Animals on Campus not forgotten, continued care
Sofia Rositani – Reporter
The animals on campus are still on campus and being taken care of by the students and faculty, whether it be by technology or by going to the university and taking care of them.
Southern has a large fish tank in the science building, and the psychology department has many different types of mollusks for research.
According to professor of Psychology, Michael Nizhnikov, the animals are being taken care of the way they usually would during breaks. But according to co-coordinator of the Werth Center for Coastal and Marine Studies, Vincent Breslin, said they had to adjust the care of the aquarium.
“We have had to prepare an approved protocol for feeding and maintaining the display aquaria in the science building,” said Breslin. “Given the COVID-19 virus pandemic we have limited access to the building. As such, we can’t manually feed the fish or conduct water quality testing daily. We have been using technology to assist us with the fish feeding without having students or faculty in the building on a daily basis.”
Breslin also said they have installed automatic fish feeders into the aquarium. They are also looking into installing a live camera so they can watch the fish.
“We are installing water quality monitoring probes that will allow us to view real-time water quality from our cell phones,” he said. “We are also considering the installation of web cameras to allow real-time viewing of the fish.”
Though the department has yet to have any technological problems with feeding and caring for the animals, they did have issues with shipping the equipment, and according to Breslin, “identifying vendors with the proper equipment.”
While the department had to make adjustments to take care of their animals, the psychology department was able to gain access to feed and maintain theirs.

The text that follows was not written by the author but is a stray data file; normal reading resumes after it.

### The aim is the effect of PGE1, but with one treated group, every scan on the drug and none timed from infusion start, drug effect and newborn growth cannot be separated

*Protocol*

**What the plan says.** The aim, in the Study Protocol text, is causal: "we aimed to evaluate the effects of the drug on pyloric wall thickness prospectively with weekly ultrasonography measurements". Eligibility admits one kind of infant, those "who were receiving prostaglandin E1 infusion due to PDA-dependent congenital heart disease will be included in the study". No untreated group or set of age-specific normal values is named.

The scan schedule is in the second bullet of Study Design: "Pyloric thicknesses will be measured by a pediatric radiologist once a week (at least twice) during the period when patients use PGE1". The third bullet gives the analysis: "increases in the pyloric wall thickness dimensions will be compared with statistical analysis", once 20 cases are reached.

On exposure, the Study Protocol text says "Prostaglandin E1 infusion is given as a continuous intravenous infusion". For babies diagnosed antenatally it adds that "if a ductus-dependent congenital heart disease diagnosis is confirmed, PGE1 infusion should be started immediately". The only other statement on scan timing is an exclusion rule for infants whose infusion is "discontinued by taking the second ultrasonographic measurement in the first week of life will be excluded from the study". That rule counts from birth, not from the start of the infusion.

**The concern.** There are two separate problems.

“Currently the animals that are on campus, we were lucky there were not a lot of animals on campus when this hit, are being taken care of the same way they always have been,” said Nizhnikov. “Our animal care staff are allowed on campus several times a week to make sure that the animals are in good health and to add food, water, etcetera. All of this has been done in careful consult with our veterinarian and the Institutional Animal Care and Use Committee.”
Even though they have been taking care of the animals manually they did have to overcome obstacles in order to take care of them. This is how they would usually take care of them over breaks.
“The campus is basically on lock down and we had to get permission for animal care staff and investigators to come on,” said Nizhnikov.
However, if the shutdown goes into the fall, he said animal research will likely cease.
“Research with animals will have to stop,” said Nizhnikov. “We will, most likely, have to find someone to take any animals that are left on campus. Maybe a pet shop or something like that.”
Breslin said they will continue with the automated feeding for the fish, especially since this system has been running for three weeks and has been working well so far.
“All of the fish and invertebrates appear healthy and they are actively feeding,” said Breslin.
Both Breslin and Nizhnikov said they think they are doing the best they can to take care of the animals still at the university.
“I believe the efforts to protect the health and well-being of the animals on campus was very well organized and represented a good balance of maintaining the health of the animals and the safety and well-being of students, faculty and staff of the university,” said Nizhnikov.
The care for the animals could not have been accomplished without the care being a team effort according to Nizhnikov.
“It was a coordinated effort among the faculty and administration at SCSU,” said Nizhnikov, “To develop well designed protocols for facility access and animal health maintenance. The use of technology has been particularly helpful in the care of the fish in our absence.”
Photo credit: Jacob Waring